A new report from the National Research Council recommends steps the Food and Drug Administration and other agencies and professional associations can take to ensure that the medical devices and health information technology used in home health care are easy and safe for laypeople to use and that caregivers, whether formal or informal, are well-trained.

Chinese culture encourages binge drinking in middle-aged men
A nationwide study confirms that binge drinking has reached epidemic proportions in China and argues that efforts to tackle the problem must address the country's unique drinking culture.

Exposure to secondhand smoke associated with hearing loss in adolescents
Exposure to secondhand smoke is associated with increased risk of hearing loss among adolescents, according to a report in the July issue of Archives of Otolaryngology -- Head and Neck Surgery, one of the JAMA/Archives journals.

Adult day care services provide much-needed break to family caregivers
Adult day care services significantly reduce the stress levels of family caregivers of older adults with dementia, according to a team of Penn State and Virginia Tech researchers.

It's simple: increasing complexity of models does not necessarily increase their accuracy
Mathematical modeling of infectious diseases is an important tool in the understanding and prediction of epidemics.

Solar Panels Keep Buildings Cool
Those solar panels on top of your roof aren't just providing clean power; they are cooling your house, or your workplace, too, according to a team of researchers led by Jan Kleissl, a professor of environmental engineering at the UC San Diego Jacobs School of Engineering.

Launch of the Rome Statement for an HIV Cure
Members of the Advisory Board for a Global Scientific Strategy

UT Southwestern research reveals that significantly more genetic mutations lead to colon cancer
Researchers at UT Southwestern Medical Center say there are at least 70 genetic mutations involved in the formation of colon cancer, far more than scientists previously thought.

GOES-13 movie catches Tropical Storm Bret form and intensify
The GOES-13 satellite that monitors weather over the eastern US recorded a movie of the birth and strengthening of the Atlantic Ocean season's second tropical storm.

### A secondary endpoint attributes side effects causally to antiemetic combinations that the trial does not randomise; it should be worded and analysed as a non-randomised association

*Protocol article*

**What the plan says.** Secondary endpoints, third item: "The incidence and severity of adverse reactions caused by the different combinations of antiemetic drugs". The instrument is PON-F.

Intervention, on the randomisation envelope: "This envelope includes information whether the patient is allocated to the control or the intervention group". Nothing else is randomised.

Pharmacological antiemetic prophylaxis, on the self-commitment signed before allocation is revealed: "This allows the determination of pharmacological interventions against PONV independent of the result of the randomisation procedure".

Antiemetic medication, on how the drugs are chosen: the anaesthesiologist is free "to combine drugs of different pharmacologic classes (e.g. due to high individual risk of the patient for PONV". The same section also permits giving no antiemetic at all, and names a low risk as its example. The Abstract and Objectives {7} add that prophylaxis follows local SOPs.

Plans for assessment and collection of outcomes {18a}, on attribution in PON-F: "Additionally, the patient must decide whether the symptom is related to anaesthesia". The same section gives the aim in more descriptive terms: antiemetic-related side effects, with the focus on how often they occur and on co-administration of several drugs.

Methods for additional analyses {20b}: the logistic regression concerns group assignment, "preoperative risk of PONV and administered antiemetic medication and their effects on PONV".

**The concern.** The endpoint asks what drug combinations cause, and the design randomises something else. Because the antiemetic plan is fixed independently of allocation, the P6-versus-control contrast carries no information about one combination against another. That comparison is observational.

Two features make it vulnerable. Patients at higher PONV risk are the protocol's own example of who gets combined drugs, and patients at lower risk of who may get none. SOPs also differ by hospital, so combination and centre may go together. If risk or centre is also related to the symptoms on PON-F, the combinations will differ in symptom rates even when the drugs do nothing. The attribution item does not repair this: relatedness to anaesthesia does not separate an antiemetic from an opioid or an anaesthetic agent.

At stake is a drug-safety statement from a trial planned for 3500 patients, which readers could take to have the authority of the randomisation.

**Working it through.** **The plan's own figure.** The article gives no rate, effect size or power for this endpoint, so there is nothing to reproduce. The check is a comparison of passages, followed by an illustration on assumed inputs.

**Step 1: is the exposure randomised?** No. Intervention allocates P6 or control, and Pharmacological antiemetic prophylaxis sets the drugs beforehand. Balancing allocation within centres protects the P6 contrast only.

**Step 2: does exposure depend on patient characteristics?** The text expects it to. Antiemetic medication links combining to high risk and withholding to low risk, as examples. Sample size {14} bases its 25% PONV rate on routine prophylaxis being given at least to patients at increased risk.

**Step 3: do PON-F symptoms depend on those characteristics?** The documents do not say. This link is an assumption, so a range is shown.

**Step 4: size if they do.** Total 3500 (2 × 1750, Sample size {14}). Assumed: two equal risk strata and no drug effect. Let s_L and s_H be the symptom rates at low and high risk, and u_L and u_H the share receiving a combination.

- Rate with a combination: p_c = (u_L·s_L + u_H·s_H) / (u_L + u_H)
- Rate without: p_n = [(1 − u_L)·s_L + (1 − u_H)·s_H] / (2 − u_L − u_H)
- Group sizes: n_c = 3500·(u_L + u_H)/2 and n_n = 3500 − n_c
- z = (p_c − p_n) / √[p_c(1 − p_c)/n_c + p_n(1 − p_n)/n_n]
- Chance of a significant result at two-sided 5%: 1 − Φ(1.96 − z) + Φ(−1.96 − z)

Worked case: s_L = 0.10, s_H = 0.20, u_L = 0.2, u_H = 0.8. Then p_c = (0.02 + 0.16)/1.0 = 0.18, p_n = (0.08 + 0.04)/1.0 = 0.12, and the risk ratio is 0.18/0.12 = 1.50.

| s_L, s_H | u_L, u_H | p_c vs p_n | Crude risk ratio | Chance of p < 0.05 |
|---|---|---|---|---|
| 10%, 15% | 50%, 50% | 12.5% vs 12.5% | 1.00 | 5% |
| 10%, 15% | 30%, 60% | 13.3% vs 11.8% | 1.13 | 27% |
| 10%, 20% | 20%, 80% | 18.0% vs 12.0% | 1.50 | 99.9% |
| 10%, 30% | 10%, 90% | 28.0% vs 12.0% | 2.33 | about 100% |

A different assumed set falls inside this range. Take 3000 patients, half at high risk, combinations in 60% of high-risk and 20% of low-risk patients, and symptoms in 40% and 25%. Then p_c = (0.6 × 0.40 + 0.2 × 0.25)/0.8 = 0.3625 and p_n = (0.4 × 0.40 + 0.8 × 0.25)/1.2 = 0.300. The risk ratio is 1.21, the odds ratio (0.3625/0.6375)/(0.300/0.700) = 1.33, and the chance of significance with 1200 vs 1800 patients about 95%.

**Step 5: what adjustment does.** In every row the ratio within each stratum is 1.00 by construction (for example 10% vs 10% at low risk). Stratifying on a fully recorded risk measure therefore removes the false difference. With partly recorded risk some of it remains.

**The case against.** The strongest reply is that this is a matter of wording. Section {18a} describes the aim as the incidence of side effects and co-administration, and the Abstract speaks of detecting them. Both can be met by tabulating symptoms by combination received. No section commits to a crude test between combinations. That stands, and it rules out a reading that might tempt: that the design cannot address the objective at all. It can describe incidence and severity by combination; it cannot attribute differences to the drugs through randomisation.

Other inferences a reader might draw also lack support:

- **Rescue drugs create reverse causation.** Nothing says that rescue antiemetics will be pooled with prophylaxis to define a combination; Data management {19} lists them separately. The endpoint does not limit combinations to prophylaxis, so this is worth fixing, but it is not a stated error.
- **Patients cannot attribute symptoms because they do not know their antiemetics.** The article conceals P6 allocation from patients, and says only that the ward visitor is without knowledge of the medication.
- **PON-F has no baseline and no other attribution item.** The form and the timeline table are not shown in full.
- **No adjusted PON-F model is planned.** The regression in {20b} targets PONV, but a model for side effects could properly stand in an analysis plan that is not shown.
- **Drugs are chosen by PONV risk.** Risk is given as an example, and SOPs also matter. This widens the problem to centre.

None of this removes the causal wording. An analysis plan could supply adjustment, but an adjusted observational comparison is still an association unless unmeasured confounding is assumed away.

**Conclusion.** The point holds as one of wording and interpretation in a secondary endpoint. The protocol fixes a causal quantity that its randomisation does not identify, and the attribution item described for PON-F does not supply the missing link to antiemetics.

Another danger of secondhand smoke -- hearing loss
NYU School of Medicine researchers report in a new study that exposure to tobacco smoke nearly doubles the risk of hearing loss among adolescents.

Research identifies genes vital to preventing childhood leukemia
Researchers at The University of Western Ontario have identified genes that may be important for preventing childhood leukemia.

National University of Singapore launches Encyclopedia of Singapore's Biodiversity
The National University of Singapore announced the launch of

UCSF receives $112 million to help translate science into cures
A UCSF institute aimed at accelerating the pace of translating science into real-life solutions for patients has received $112 million from the National Institutes of Health to expand its work over the next five years.

Soy/milk protein dietary supplements linked to lower blood pressure
Soy and milk protein dietary supplements lowered systolic blood pressure compared to refined (simple) carbohydrate supplements.

Study examines factors in pediatric kidney transplant rejection
Avoiding HLA-DR mismatching appears to be beneficial in pediatric kidney transplant patients, however the likelihood of finding a matching donor must be considered against the wait time for a possible donation, according to a report in the July issue of Archives of Surgery, one of the JAMA/Archives journals.

JCI online early table of contents: July 18, 2011
This release contains summaries, links to PDFs, and contact information for the following newsworthy papers to be published online, July 18, 2011, in the JCI: